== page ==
Posting Josh on the right block and having Al stay on either the left wing or baseline, allows Josh to go to work one-on-one in the post, or kick the ball out to an open Al on the left side of the floor if the double comes. Going back to Josh's shot chart you see he's not very good shooting from the right baseline, but then again, he's not shooting well from anywhere. Josh is easily frustrated when he's not getting calls or making his shots down low.
By placing him on the left block you accelerate that process of him becoming disinterested in the post because it is setting him up to fail more than he will succeed (Not only does he struggle with the right hand, but he is way more prone to bringing the ball down and dribbling into trouble off the left side of the floor). On the right block, Josh is a much more effective scorer which will please both himself and Hawks fans and make him a more willing post player due to his success, which makes the Hawks floor spacing much better and allows them to run more high-low sets.
If we look at Al's shot chart from 2010-11, we see how deadly he can be from the mid-range, and that his proficiency from the left side of the floor should be no surprise (but his mediocrity from the right should be).
I mean, that is a beautiful sight, 50.6% and SO MUCH GREEN! If you made it this far after seeing that awful Josh shot chart, this is your just reward. (This may or may not be the background on my laptop right now). This shows why Al is a commodity rarely seen in the NBA and why Hawks fans should be excited about 2013 because we should see a return to normalcy for Al (and his normal is extraordinary).
Al's non-restricted paint area shooting, somehow, has been even worse than Josh's. At 29.2%, Al has been completely unable to find his touch from the block, and, like Josh, has found himself in tough spots due to over-dribbling himself into bad shots.
Again, looking at the trends, a huge majority of his misses have come from the right block. He has been better in the center of the lane and has almost no looks from the left block that come outside the restricted area. So, despite the negatives (an awful percentage) let's try to look at the positives. As we've established, Josh is the dominant right block player due to his left-handedness, quick first step, and above-average left hook. Al is clearly not very good on the right block and the Hawks need to use this to their advantage by keeping Al on the left side of the floor almost exclusively, with Josh on the right. This would maximize the proficiency, efficiency, and productivity of both players and would create great floor spacing (along with our perimeter shooters) that would put defenders in a bind on when to help out. The other positive is that Al, being the diligent worker he is, ought to find his way back into rhythm which hopefully will come with more touches on the left block.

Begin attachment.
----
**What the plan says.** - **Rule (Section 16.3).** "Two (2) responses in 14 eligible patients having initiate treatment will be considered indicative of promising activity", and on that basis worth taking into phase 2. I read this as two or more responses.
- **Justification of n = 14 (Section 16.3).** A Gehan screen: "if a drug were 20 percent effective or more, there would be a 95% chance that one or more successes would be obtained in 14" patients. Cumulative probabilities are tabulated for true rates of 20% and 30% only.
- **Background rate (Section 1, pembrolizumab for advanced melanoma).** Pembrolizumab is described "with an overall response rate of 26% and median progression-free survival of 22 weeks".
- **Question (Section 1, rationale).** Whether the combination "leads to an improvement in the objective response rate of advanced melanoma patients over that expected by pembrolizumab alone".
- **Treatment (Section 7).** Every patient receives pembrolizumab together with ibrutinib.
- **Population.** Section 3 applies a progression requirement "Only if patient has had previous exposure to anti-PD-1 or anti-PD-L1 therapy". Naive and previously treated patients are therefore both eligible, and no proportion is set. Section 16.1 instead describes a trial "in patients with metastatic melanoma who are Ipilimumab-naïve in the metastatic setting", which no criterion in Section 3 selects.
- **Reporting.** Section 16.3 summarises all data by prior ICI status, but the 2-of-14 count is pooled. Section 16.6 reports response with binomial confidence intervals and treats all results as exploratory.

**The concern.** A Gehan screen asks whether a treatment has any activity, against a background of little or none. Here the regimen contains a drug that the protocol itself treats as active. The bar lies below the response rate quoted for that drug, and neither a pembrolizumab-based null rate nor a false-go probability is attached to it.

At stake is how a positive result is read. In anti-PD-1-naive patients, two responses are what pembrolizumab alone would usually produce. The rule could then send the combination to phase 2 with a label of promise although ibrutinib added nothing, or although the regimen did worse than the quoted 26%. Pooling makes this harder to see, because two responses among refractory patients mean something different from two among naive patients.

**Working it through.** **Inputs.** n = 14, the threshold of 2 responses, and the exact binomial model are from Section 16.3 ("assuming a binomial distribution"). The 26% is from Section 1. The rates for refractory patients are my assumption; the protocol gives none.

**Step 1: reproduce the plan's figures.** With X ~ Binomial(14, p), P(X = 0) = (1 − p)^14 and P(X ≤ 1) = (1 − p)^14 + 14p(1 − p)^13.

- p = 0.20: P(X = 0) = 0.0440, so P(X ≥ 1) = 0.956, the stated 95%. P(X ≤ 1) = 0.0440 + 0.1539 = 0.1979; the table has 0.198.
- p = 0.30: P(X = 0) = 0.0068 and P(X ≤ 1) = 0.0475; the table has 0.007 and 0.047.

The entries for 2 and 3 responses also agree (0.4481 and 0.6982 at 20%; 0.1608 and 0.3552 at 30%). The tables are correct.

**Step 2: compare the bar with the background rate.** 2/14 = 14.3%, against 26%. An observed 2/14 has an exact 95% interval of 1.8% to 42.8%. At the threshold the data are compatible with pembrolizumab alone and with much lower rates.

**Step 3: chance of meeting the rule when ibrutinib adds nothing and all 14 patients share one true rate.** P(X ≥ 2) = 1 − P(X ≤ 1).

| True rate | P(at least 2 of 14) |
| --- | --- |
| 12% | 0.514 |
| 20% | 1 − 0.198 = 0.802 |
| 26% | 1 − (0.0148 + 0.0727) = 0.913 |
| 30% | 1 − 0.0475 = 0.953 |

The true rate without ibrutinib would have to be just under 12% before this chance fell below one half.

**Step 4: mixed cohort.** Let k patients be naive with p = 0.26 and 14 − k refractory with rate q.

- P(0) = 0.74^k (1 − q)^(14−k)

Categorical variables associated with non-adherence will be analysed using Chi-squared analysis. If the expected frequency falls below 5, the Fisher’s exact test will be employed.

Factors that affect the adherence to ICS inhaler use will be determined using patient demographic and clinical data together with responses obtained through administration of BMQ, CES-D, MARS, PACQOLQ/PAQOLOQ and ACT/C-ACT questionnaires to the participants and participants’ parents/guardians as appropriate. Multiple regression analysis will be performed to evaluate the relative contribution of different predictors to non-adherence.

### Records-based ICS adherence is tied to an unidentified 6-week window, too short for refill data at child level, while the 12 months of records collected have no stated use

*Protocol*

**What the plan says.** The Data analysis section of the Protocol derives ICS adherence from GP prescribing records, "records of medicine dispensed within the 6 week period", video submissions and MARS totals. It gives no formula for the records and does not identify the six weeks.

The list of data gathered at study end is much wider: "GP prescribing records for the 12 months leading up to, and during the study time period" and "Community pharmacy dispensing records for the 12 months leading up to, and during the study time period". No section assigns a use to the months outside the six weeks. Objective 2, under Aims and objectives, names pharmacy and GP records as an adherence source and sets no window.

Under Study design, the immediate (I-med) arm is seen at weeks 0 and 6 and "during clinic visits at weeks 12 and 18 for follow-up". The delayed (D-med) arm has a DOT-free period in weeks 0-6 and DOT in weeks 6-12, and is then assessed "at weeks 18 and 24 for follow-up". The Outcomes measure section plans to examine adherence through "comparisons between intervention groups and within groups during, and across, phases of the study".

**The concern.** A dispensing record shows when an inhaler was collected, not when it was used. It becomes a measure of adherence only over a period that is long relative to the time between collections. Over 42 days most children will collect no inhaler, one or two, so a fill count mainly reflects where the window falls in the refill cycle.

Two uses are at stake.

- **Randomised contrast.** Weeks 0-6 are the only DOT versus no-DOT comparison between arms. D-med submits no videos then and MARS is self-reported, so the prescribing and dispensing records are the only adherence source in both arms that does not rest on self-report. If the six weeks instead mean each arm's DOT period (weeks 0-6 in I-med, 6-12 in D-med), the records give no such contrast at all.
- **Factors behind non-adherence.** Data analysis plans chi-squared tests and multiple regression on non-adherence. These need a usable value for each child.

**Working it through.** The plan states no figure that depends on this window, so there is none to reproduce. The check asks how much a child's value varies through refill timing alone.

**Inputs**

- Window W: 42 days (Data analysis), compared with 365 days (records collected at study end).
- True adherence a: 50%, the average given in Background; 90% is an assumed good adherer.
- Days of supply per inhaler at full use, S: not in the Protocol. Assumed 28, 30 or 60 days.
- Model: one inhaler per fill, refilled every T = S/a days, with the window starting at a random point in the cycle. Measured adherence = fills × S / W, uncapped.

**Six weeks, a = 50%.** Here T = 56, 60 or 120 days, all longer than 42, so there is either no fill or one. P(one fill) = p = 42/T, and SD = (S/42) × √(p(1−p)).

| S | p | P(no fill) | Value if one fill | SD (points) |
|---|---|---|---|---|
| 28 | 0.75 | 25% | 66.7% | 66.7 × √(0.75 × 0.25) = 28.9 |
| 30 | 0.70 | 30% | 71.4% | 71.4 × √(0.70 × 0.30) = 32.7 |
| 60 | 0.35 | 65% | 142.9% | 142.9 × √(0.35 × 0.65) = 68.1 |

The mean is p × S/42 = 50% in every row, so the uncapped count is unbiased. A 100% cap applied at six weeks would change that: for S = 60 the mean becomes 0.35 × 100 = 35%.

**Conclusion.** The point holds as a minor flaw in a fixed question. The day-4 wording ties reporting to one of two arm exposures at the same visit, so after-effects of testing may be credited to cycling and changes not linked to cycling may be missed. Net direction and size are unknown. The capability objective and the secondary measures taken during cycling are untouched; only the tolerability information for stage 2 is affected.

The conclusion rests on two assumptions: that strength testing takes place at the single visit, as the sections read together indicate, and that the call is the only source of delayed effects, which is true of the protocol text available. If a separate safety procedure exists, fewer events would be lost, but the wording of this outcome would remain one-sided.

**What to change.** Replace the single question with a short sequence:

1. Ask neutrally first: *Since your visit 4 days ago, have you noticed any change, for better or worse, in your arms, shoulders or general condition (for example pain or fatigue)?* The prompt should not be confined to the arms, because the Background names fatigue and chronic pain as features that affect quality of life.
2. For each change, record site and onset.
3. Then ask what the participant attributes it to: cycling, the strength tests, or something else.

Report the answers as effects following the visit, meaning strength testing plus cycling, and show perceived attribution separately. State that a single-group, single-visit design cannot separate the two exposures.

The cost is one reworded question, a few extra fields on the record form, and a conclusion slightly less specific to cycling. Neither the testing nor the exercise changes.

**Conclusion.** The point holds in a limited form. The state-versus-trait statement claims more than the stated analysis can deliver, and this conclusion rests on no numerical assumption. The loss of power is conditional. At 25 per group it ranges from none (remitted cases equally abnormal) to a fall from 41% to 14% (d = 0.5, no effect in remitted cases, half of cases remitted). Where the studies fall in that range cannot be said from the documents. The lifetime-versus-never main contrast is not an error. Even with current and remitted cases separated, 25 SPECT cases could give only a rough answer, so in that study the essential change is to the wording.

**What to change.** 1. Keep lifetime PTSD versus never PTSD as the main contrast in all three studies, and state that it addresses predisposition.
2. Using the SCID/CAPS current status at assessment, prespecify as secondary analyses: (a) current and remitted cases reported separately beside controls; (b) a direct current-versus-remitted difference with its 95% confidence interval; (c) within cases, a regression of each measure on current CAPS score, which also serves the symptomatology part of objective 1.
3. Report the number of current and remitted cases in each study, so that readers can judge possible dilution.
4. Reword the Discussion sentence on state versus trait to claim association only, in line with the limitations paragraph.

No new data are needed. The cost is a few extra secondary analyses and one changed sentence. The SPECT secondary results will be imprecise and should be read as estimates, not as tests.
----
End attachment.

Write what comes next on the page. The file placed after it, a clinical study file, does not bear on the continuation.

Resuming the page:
As we see, Al's shot chart from the non-restricted paint area from 2010 shows that he should begin improving his percentages especially with more attempts on the left side and the center of the floor. Horford's effort to be more assertive with his decision making should help him in the post as well, where we have seen Al appear hesitant to make his move.
If Horford and Smith return to the form that they have played with in recent years, the Hawks offense should become even more dynamic. At 12th in the league in offensive rating (105.4), the Hawks have been slightly disappointing, but much of that can be attributed to the poor start to the season by their big men. If the Hawks run more sets that optimize their stars' best attributes, with Josh posting down low on right block with Al on the left elbow or baseline for a skip pass out of a double-team, Atlanta's offense can become even more dynamic.
If Al consistently knocks down that open mid-range jumper, he forces defenders to play away from the basket and opens up the driving lanes for Teague, Harris, and Williams and makes the Hawks pick-and-roll offense work. Josh can hopefully take a lesson from Al and begin being more assertive with his decision making, which would help his shot selection drastically (I have no stats for this because it's not kept, but Josh's shooting when he hesitates drops off precipitously, contributing to that awful mid-range percentage.) As Smoove and Horford return to form, the Hawks offense will become more potent and dangerous which will be able to negate the potential defensive drop-off, and because of this, Atlanta should remain near the top of the Eastern Conference this season.